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HRC – Report of the UPR Working Group on the Maldives
November 3, 2010

9th Session of the Universal Periodic Review Working Group

UPR Session for Maldives

Statement by the Delegation of the United States

Delivered by Ambassador Eileen Chamberlain Donahoe

UN Human Rights Council, Geneva, Switzerland

November 3, 2010

Thank you Mr. Chair:

The United States welcomes the Minister of Foreign Affairs, Dr. Ahmed Shaheed and the distinguished delegation of the Maldives, at today’s UPR session. We have been pleased to see the Maldives strong commitment to promoting human rights as an active Member of this Council and the excellent leadership shown by your delegation.

We applaud the Maldives peaceful transition to democracy and commend the government for implementing reforms that enshrine respect for human rights in public policies. We are concerned that the Constitution does not provide for religious freedom and that citizenship is granted only to Muslims. The law prohibits citizens from practicing religions other than Islam and non-citizens are only allowed to practice non-Muslim religious beliefs privately. We are troubled that non-Muslims are not allowed to vote or hold public office and that the government controls all religious matters, including the practice of and expression about Islam.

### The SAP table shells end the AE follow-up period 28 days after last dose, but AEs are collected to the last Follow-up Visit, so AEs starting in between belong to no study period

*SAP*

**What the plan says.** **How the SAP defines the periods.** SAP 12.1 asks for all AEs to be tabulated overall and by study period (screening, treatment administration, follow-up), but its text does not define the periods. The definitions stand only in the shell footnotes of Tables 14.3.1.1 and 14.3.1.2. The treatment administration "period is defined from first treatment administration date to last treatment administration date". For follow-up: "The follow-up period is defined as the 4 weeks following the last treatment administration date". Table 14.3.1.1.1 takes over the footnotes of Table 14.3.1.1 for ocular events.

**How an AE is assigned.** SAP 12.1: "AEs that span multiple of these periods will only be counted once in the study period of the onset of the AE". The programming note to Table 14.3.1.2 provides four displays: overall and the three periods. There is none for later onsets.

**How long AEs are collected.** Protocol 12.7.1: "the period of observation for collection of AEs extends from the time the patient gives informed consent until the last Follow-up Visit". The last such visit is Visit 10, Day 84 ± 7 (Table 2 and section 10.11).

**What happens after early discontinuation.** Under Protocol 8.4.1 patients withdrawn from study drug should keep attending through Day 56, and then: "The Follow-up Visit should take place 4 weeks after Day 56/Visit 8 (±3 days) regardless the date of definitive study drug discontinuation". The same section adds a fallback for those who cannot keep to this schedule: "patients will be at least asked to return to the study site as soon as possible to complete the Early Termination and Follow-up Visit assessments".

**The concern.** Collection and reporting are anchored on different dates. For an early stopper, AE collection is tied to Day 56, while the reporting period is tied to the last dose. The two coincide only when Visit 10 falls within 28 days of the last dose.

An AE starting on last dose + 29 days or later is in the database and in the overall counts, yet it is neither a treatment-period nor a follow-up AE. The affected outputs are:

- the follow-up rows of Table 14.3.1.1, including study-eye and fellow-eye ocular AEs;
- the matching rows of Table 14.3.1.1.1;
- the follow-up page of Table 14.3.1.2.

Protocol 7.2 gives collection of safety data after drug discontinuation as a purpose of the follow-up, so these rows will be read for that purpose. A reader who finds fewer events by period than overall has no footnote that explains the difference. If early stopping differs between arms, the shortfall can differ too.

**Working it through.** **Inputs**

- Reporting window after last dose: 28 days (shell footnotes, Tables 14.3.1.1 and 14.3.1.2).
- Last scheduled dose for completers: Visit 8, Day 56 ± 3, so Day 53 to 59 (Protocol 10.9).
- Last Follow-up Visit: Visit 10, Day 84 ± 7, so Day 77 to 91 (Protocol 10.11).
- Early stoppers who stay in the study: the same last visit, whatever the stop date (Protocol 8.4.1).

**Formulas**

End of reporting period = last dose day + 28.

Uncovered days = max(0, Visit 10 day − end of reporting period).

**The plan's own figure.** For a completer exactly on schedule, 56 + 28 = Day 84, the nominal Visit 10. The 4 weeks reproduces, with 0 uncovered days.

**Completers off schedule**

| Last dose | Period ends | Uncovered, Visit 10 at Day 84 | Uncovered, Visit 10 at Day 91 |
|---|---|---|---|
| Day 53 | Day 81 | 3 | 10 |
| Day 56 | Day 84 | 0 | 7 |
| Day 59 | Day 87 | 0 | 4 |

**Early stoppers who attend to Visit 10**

The United States recommends that the government include constitutional measures to provide for freedom of religion or belief to all persons residing in the country.

We further commend you for joining the International Labor Organization (ILO) and for enacting the new Employment Act in consultation with the ILO.

The United States recommends the Maldives drafts and enacts legislation prohibiting and punishing all forms of trafficking in persons (including forced labor of migrants); promulgates laws imposing stricter punishments for violations; holds employers who violate those laws accountable; and establishes a national minimum wage.

We commend the Maldives for removing the constitutional bar preventing women from running for high political office. The participation of women in public life is vital, as is protection of their rights in the home and workplace.

The United States recommends that additional mechanisms for protecting citizens against domestic violence be established, and provisions that would ensure legal redress for gender-based violence be adopted. Important steps in this regard include expeditious passage of legislation to promote women’s rights, prohibit sexual harassment, and criminalize domestic violence.

Thank you, Mr. President.